And what the Church urges on us down to this day, saints and holy men down to this day have exemplified. Is it necessary to refer to the lives of the Holy Virgins, who were and are His very spouses, wedded to Him by a mystical marriage, and in many instances visited here by the earnests of that ineffable celestial benediction which is in heaven their everlasting portion? The martyrs, the confessors of the Church, bishops, evangelists, doctors, preachers, monks, hermits, ascetical {42} teachers,—have they not, one and all, as their histories show, lived on the very name of Jesus, as food, as medicine, as fragrance, as light, as life from the dead?—as one of them says, "in aure dulce canticum, in ore mel mirificum, in corde nectar cœlicum."

Nor is it necessary to be a saint thus to feel: this intimate, immediate dependence on Emmanuel, God with us, has been in all ages the characteristic, almost the definition, of a Christian. It is the ordinary feeling of Catholic populations; it is the elementary feeling of every one who has but a common hope of heaven. I recollect years ago, hearing an acquaintance, not a Catholic, speak of a work of devotion, written as Catholics usually write, with wonder and perplexity, because (he said) the author wrote as if he had "a sort of personal attachment to our Lord"; "it was as if he had seen Him, known Him, lived with Him, instead of merely professing and believing the great doctrine of the Atonement." It is this same phenomenon which strikes those who are not Catholics, when they enter our churches. They themselves are accustomed to do religious acts simply as a duty; they are serious at prayer time, and behave with decency, because it is a duty. But you know, my Brethren, mere duty, a sense of propriety, and good behaviour, these are not the ruling principles present in the minds of our worshippers. Wherefore, on the contrary, those spontaneous postures of devotion? why those unstudied gestures? why those abstracted countenances? why that heedlessness of the presence of others? why that absence of the shame-facedness which is so sovereign among professors {43} of other creeds? The spectator sees the effect; he cannot understand the cause of it. Why is this simple earnestness of worship? we have no difficulty in answering. It is because the Incarnate Saviour is present in the tabernacle; and then, when suddenly the hitherto silent church is, as it were, illuminated with the full piercing burst of voices from the whole congregation, it is because He now has gone up upon His throne over the altar, there to be adored. It is the visible Sign of the Son of Man, which thrills through the congregation, and makes them overflow with jubilation.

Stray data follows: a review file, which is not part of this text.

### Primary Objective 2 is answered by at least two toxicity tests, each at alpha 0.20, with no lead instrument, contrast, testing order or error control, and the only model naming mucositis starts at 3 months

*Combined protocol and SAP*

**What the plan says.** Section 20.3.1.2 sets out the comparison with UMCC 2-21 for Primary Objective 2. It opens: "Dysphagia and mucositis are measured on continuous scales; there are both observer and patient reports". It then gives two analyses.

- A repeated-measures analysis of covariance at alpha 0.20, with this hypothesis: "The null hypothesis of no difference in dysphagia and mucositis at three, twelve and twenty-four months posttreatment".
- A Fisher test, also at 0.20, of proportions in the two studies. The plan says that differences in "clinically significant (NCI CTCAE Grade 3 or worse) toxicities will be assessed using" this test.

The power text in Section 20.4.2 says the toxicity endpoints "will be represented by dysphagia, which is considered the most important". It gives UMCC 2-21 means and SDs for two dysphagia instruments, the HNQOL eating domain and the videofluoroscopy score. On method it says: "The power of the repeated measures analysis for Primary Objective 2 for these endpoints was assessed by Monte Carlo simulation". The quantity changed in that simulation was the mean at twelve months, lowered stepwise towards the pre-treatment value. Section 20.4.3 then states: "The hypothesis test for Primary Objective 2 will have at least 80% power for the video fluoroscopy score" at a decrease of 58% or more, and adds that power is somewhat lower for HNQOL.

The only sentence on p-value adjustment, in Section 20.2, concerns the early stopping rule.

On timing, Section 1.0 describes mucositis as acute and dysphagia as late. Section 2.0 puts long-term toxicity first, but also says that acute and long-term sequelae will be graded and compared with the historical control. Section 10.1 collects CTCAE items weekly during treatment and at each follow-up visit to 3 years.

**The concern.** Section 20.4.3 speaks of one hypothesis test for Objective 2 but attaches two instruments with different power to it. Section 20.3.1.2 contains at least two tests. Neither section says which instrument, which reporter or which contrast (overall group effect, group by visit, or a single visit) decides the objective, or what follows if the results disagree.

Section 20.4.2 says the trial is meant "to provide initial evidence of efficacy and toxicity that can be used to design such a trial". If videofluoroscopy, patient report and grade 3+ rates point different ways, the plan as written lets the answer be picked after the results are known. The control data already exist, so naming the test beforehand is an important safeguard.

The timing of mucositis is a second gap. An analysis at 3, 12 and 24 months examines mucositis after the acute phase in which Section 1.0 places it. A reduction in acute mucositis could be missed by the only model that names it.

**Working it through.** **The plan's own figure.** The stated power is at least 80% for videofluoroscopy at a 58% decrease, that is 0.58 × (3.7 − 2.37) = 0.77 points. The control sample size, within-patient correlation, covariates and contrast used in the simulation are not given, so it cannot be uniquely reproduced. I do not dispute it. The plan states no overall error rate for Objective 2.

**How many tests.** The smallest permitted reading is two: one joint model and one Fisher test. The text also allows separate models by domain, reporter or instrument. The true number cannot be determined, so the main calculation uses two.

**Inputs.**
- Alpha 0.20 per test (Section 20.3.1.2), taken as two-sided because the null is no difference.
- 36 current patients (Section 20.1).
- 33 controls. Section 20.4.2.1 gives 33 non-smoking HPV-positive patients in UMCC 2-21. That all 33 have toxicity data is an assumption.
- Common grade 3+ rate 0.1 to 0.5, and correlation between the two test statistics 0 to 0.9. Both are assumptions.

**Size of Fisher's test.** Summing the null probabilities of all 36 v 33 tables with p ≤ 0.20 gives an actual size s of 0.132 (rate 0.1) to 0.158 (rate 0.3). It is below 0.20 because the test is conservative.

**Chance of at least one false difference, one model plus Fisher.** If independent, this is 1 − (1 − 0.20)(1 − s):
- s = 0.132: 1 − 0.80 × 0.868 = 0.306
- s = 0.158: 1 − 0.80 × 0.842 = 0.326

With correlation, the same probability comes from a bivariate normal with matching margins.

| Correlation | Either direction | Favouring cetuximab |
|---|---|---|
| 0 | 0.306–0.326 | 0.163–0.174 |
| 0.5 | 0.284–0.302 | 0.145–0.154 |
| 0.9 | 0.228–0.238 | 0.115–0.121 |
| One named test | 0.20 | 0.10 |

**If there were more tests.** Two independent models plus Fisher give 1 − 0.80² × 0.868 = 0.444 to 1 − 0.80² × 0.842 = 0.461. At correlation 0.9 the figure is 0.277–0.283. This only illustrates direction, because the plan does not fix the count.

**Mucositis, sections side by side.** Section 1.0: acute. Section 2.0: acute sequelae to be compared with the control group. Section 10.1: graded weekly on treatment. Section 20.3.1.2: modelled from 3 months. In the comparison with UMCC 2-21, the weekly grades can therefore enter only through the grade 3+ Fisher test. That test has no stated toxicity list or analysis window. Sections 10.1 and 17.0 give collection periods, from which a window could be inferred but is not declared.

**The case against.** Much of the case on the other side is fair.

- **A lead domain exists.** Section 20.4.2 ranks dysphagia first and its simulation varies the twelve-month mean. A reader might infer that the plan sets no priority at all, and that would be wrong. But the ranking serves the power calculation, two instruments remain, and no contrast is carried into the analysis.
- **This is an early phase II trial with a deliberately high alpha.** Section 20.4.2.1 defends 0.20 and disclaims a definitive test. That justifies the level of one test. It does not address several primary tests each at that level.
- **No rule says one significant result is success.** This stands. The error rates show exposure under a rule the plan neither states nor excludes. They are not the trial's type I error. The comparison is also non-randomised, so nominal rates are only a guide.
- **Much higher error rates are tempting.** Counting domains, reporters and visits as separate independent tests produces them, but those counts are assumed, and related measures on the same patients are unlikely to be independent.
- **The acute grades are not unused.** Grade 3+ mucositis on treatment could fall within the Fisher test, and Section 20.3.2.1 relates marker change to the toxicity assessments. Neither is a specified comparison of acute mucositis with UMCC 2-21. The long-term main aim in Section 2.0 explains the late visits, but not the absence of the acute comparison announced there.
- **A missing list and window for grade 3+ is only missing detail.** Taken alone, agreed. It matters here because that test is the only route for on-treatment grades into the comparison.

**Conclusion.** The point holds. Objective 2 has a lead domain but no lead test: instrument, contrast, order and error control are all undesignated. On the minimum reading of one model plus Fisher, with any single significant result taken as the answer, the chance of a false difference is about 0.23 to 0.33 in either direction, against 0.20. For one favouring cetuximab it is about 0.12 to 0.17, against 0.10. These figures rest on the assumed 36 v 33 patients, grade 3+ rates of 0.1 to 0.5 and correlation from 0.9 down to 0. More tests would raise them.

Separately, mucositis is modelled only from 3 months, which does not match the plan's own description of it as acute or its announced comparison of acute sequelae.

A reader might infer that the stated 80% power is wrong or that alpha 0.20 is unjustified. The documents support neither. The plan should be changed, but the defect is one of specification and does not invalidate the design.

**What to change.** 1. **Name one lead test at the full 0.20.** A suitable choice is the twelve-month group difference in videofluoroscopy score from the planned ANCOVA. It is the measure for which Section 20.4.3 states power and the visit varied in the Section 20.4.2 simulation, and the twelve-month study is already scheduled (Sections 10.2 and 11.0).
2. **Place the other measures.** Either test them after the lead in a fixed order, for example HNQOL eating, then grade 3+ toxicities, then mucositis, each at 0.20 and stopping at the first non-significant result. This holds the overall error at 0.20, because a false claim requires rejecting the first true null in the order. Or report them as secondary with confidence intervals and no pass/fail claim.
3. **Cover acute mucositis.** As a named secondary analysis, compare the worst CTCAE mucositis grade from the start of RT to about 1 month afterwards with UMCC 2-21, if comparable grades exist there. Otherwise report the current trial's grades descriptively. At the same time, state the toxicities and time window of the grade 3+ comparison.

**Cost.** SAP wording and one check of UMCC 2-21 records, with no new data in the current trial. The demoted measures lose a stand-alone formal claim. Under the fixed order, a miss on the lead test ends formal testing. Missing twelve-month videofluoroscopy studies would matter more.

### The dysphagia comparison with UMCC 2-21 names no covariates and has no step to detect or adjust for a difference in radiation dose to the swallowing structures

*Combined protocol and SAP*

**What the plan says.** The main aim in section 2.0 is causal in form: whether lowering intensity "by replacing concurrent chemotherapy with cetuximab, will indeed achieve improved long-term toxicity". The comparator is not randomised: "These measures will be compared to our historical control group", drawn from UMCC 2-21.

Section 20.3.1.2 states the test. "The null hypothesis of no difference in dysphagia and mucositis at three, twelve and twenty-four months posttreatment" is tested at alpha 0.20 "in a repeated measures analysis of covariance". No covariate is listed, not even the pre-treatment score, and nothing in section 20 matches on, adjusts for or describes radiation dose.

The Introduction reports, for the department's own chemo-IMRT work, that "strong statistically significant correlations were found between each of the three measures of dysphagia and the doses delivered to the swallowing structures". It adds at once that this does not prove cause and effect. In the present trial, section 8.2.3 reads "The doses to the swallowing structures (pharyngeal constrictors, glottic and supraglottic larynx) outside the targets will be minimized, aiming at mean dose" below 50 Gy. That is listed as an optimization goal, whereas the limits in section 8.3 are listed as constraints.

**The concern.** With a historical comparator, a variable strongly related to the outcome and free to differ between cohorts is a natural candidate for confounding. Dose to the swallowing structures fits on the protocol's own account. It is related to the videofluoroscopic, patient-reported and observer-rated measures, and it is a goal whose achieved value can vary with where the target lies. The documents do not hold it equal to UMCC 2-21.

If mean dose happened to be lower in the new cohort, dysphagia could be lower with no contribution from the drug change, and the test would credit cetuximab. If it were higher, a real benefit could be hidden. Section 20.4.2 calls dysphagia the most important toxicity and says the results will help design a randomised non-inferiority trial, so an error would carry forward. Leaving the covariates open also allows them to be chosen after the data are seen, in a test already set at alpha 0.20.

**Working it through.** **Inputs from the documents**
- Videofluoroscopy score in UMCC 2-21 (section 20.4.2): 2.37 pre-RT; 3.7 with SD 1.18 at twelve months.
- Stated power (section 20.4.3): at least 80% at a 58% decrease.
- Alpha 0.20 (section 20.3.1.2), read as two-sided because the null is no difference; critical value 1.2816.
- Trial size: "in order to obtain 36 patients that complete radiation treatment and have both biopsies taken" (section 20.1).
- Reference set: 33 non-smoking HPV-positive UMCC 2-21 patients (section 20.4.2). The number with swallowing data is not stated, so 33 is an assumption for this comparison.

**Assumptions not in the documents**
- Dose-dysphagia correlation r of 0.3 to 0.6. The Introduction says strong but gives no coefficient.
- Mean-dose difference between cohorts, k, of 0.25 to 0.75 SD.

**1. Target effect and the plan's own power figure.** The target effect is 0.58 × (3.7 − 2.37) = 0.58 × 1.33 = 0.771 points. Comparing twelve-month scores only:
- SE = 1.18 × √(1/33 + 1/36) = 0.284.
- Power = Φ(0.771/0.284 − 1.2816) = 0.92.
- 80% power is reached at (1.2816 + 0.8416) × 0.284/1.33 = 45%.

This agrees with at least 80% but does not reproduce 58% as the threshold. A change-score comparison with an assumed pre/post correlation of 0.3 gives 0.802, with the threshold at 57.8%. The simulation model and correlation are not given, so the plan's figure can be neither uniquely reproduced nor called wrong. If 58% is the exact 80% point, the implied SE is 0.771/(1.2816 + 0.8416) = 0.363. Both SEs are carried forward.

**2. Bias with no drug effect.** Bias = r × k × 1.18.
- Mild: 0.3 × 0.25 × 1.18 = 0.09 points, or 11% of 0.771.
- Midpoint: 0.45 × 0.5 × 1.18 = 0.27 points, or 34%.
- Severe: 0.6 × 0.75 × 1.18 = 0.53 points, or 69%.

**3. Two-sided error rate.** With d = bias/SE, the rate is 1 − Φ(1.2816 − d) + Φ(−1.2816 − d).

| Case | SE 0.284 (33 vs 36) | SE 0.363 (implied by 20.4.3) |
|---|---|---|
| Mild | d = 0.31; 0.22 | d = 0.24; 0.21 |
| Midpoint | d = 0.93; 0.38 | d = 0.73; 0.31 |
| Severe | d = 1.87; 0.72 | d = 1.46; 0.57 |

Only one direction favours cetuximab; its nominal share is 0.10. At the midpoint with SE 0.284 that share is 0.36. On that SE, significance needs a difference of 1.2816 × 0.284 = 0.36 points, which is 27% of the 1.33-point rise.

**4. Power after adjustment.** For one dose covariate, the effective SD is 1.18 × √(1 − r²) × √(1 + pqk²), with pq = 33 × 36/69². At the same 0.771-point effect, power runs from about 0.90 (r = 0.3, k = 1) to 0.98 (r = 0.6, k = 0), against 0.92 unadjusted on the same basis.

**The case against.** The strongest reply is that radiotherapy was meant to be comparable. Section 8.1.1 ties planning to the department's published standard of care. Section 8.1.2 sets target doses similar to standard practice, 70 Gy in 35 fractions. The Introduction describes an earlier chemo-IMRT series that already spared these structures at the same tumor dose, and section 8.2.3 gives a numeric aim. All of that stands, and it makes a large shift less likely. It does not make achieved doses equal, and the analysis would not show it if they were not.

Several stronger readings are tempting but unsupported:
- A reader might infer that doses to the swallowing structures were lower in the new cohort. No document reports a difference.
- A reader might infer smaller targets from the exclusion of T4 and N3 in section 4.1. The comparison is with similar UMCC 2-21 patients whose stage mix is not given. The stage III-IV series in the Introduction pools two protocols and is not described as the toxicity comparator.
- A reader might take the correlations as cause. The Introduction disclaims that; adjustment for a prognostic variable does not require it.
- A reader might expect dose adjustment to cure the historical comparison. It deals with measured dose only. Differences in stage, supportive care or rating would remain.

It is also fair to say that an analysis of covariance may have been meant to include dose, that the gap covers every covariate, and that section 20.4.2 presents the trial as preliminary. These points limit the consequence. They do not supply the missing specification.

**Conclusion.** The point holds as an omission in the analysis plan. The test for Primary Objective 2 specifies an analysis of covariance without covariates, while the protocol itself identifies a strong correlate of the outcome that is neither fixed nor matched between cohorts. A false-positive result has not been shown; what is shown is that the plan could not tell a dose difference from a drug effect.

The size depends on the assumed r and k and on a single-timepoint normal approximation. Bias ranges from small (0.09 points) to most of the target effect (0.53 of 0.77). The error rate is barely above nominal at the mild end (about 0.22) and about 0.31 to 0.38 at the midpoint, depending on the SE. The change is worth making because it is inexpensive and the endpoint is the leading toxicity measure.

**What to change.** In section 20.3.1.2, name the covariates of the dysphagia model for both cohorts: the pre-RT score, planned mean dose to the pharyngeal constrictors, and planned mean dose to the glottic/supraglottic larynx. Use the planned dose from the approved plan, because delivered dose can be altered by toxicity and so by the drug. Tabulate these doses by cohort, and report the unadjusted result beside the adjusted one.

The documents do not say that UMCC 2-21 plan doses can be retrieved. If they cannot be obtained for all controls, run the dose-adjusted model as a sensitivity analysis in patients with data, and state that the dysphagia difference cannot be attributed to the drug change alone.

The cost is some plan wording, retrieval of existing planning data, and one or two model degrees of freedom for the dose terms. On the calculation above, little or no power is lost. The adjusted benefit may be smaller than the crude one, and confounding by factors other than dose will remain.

Here I am led to refer to a passage in the history of the last years of the wonderful man who swayed the destinies of Europe in the beginning of this century. It has before now attracted the attention of philosophers and preachers, as bearing on his sentiments towards Christianity, and containing an argument in its behalf cognate to that on which I have been insisting. It was an argument not unnatural in one who had that special passion for human glory, which has been the incentive of so many heroic careers and so many mighty revolutions in the history of the world. In the solitude of his imprisonment, and in the view of death, he is said to have expressed himself to the following effect:—

I have been accustomed to put before me the examples of Alexander and Csar, with the hope of rivalling their exploits, and living in the minds of men for ever. Yet, after all, in what sense does Csar, in what sense does Alexander live? Who knows or cares anything about them? At best, nothing but their names is known; {44} for who among the multitude of men, who hear or who utter their names, really knows anything about their lives or their deeds, or attaches to those names any definite idea? Nay, even their names do but flit up and down the world like ghosts, mentioned only on particular occasions, or from accidental associations. Their chief home is the school-room; they have a foremost place in boys' grammars and exercise-books; they are splendid examples for themes; they form writing-copies. So low is heroic Alexander fallen, so low is imperial Csar; "ut pueris placeas et declamatio fias."